Of course, it just makes the world outside think that things are easy for someone coming from a family like mine, and in a few cases it sure can help but not always; in some cases it can even make things harder. My musical lineage may be strong but my family aren’t film producers and many of them don’t work in the film industry at all, as they are classical singers. So getting work or opportunities because of them is a misconception. I had to audition and wait in offices as much as a newcomer needs to do. It was really no different for me, and I’m proud of the initial scratch work that I did, because it made me more independent and make me really value what success came my way. I learned this from my mother. I was born for recording studios and to sing for music lovers.
Your sister Shraddha Pandit, who has earlier done playback for films like Khamoshi-The Musical, Sangharsh, Khoobsurat, Jis Desh Mein Ganga Rehta Hai, Soch and Raju Chacha turned composer with her private album Teri Heer in 2008 and a Bollywood music composer with the recently released Hisss. You have also turned lyricist for her songs ('I Got That Poison (Hisss Remix)' and the title track) for that movie. The best part is that you have rendered both these songs. Does writing the lyrics, help you in better expressing yourself in the singing department?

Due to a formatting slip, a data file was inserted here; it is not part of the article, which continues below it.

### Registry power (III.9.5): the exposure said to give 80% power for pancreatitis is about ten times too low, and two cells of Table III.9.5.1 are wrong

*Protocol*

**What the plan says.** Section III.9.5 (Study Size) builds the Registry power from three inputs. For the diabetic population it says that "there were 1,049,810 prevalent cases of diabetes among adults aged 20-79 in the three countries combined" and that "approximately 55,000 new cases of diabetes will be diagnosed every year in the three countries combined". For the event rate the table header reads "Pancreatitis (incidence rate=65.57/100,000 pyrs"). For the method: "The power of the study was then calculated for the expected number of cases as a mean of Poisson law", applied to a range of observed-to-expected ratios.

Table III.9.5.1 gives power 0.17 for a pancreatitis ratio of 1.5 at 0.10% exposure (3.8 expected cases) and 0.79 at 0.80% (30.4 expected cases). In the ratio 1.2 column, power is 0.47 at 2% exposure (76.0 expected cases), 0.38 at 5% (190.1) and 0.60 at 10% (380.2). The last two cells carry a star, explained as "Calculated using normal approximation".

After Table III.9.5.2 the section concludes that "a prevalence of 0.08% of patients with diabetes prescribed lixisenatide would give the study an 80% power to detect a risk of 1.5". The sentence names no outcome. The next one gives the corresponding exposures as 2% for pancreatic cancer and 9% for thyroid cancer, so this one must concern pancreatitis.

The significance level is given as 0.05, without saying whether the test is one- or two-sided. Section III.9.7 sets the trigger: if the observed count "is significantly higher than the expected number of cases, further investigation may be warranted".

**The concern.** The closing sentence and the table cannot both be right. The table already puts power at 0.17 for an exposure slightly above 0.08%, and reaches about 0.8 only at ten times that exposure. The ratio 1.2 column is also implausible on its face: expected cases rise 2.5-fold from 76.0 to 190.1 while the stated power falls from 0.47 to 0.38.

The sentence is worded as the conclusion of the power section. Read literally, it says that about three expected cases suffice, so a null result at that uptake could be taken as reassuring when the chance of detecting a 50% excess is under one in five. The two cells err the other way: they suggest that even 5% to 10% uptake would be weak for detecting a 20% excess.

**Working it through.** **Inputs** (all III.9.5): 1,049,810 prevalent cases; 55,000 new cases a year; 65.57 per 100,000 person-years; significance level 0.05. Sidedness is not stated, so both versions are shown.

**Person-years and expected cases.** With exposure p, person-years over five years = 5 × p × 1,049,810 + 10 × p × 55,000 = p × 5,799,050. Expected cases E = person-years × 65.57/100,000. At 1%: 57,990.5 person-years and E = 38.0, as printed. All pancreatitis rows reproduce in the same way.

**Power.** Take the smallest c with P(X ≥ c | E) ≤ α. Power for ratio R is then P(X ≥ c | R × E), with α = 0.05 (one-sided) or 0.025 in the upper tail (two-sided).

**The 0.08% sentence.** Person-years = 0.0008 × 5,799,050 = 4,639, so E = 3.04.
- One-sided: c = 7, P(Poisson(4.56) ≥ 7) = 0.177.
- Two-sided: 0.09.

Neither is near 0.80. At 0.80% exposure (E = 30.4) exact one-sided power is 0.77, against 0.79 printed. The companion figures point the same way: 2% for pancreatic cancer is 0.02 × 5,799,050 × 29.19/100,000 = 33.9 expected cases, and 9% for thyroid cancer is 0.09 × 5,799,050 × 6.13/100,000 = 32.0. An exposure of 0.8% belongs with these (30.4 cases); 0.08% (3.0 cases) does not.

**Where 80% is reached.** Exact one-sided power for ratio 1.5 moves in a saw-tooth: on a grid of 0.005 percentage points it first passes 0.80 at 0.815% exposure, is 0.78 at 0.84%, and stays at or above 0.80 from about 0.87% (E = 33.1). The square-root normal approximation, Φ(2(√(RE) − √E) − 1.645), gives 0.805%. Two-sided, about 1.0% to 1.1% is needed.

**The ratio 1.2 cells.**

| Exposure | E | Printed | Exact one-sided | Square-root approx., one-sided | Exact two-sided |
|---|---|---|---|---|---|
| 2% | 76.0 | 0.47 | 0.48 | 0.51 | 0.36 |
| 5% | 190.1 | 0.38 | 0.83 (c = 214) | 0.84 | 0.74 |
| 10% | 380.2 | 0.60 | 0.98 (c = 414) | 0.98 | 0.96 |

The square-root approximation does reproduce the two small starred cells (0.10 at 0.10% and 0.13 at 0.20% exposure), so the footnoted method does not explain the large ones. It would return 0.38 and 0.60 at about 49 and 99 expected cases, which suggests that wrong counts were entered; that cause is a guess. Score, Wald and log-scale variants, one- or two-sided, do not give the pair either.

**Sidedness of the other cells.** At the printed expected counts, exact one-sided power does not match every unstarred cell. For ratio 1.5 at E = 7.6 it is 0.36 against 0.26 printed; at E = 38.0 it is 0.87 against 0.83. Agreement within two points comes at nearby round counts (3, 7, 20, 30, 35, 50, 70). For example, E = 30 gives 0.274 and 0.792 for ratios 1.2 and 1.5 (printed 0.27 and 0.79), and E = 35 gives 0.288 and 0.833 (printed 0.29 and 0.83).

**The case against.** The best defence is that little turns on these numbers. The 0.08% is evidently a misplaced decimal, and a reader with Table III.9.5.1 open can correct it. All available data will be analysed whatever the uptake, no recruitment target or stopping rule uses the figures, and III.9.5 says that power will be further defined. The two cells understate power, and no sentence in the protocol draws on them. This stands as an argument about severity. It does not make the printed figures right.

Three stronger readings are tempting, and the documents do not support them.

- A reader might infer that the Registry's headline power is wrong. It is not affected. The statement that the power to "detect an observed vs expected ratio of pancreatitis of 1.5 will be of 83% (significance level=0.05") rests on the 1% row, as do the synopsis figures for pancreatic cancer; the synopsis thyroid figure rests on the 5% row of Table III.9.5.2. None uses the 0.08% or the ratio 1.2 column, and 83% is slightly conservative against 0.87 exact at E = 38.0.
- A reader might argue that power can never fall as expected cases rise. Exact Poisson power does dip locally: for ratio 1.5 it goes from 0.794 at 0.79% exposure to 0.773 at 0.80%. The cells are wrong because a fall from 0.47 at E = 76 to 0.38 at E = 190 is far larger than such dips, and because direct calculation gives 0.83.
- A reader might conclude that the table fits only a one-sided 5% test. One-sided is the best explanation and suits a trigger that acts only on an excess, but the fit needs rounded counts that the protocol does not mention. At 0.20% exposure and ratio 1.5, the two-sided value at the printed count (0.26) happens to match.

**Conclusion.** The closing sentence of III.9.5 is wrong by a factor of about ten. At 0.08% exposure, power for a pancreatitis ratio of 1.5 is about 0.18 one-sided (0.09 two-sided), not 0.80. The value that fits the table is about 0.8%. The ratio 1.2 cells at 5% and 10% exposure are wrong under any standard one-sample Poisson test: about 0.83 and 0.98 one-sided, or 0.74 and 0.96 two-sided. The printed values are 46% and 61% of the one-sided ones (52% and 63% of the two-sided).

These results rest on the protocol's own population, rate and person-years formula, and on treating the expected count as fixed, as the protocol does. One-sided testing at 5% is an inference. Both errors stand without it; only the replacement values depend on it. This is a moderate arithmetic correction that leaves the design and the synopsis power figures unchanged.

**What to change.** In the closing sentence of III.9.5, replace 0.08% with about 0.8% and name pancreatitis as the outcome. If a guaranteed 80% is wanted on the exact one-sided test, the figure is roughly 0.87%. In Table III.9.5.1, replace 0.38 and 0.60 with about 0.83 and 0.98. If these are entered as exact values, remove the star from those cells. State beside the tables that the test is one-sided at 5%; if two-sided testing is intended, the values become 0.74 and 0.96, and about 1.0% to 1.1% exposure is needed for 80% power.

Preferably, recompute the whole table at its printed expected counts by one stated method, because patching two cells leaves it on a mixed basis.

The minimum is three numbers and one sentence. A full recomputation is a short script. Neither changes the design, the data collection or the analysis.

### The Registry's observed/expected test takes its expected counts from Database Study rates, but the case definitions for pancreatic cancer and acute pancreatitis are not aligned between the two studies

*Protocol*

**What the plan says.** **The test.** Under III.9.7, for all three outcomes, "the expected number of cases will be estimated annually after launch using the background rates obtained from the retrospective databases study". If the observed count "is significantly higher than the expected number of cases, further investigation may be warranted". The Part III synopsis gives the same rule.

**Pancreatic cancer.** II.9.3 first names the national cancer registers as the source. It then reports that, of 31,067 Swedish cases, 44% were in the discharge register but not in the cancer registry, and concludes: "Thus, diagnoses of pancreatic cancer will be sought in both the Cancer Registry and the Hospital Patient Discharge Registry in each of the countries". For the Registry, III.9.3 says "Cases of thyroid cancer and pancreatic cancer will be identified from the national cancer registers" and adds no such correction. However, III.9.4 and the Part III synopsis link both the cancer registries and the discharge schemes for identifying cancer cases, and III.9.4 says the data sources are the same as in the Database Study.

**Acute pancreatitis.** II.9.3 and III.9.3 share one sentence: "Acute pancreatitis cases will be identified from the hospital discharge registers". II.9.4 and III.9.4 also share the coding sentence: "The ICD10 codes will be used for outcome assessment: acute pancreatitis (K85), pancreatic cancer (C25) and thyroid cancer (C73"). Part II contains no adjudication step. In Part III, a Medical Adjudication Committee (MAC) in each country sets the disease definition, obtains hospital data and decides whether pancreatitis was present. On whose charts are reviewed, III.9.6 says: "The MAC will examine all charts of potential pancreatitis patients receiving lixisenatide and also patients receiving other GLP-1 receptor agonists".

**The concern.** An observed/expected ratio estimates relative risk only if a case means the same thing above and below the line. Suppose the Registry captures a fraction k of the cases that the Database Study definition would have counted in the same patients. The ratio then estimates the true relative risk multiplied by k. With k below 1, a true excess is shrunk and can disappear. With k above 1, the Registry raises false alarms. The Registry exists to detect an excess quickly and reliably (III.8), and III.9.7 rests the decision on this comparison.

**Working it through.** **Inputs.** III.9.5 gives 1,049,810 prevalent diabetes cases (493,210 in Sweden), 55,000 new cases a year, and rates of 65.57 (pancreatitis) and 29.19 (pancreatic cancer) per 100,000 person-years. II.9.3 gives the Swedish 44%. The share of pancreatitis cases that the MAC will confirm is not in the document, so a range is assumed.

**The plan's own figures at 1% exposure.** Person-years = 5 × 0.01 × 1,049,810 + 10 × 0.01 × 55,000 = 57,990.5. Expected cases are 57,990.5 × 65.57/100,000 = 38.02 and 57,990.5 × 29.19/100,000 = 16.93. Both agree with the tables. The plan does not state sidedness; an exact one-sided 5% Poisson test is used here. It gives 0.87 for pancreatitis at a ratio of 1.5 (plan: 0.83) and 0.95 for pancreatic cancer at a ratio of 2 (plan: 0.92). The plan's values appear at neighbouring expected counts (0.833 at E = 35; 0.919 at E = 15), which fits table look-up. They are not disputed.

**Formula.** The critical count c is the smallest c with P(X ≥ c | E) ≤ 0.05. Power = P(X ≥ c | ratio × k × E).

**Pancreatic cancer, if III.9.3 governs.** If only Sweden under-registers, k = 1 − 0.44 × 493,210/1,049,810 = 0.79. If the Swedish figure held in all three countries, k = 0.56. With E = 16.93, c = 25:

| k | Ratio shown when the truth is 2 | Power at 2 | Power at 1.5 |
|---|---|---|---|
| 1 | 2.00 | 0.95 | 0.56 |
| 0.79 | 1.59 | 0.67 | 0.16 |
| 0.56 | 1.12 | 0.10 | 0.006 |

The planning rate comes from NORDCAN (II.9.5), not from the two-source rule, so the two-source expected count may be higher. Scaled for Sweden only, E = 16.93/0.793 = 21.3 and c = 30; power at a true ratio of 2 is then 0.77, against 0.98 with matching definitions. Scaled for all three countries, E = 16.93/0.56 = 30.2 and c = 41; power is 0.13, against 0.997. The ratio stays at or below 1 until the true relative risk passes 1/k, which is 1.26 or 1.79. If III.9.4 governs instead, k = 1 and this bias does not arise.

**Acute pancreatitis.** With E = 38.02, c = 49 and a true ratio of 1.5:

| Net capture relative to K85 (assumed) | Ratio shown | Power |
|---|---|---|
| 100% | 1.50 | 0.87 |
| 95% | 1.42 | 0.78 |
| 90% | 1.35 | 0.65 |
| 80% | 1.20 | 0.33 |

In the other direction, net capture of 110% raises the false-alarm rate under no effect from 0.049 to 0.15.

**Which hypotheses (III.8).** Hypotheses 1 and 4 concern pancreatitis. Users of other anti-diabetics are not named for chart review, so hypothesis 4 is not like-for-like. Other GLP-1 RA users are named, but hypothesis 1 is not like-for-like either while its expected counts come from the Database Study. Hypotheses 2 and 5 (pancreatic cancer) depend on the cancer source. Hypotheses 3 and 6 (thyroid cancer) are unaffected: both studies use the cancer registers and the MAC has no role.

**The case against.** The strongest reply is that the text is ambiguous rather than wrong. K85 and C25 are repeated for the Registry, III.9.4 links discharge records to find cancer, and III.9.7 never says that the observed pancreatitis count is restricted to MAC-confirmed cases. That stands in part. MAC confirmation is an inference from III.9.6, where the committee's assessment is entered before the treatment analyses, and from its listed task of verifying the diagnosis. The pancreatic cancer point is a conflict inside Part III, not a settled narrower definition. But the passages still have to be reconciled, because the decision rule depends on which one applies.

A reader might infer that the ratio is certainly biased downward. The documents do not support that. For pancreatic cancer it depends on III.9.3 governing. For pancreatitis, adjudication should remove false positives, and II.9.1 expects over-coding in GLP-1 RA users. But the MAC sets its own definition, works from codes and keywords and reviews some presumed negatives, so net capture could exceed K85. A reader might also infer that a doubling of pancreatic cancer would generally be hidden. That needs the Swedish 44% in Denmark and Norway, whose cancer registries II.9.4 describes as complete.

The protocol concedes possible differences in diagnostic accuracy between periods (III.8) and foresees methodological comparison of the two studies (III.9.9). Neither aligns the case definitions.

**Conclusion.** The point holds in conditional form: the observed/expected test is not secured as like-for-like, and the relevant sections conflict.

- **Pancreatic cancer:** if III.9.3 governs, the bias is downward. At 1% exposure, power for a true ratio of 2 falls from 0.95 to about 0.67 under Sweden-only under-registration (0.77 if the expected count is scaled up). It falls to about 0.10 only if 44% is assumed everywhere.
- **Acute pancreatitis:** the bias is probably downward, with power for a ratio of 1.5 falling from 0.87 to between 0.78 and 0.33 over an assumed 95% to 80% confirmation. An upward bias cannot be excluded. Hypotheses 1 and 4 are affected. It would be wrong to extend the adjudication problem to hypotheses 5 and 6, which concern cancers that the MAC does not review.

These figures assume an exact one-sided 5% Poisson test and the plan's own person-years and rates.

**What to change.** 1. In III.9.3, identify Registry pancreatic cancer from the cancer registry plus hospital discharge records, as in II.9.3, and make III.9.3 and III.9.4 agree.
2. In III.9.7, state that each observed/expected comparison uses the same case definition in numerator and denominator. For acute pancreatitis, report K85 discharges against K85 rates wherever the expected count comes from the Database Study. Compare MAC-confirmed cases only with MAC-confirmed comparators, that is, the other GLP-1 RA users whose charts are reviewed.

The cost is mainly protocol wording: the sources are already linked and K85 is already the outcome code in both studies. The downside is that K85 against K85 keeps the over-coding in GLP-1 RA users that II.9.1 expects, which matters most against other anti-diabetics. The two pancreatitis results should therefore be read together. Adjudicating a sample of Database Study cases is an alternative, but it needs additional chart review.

Writing lyrics for me is an exceptionally beautiful thing to do, and it really helped me connect to these songs. Singing helps me read and understand what the lyricist is trying to say, and writing for myself makes me see a song completely in a new light and I get more involved with the process of recording a song. I plan to do more of this.
I believe Shraddha has always been a great potential composer, even in an industry traditionally more male-centric. Maybe industry people don’t seem to think that a female composer can present songs for a full-fledged film. It’s very rare and maybe that will change as the rest of the industry seems to be changing at warp speed. In the end, it’s about good songs, whoever is behind them. It’s incredibly competitive and difficult to do any of this in our industry, whether it’s singing songs, writing or composing them, and in most cases it all depends "on who you know"…
And that's how Hisss came about. I knew Mallika from Welcome, and she introduced me to William Sees Keenan, one of the producers, who was heading up the soundtrack effort with Hollywood music executive Marcus Barone. They had this vision of bringing East and West together by pairing me with Panjabi MC, Shruti Haasan with David Kushner of Velvet Revolver, and Julian Lennon with Mallika (who sings for the first time!). Really interesting songs, I was very happy to be asked to be part of it. And the whole film itself was very female-powered, so to speak—about a female "superhero" the Nagin, with a lead female actor, female director, female singers) etc but we didn't plan it this way of course (Laughs). It just happened and we realised this recently as a little bit of trivia.
Everyone on the team said they were inspired by one of the lines I wrote, 'I am the nagin, I've got the poison' and decided to make a darker, "femme fatale" song around it. I shot the music video in LA while I was on tour with A.R Rahman. That was great fun too.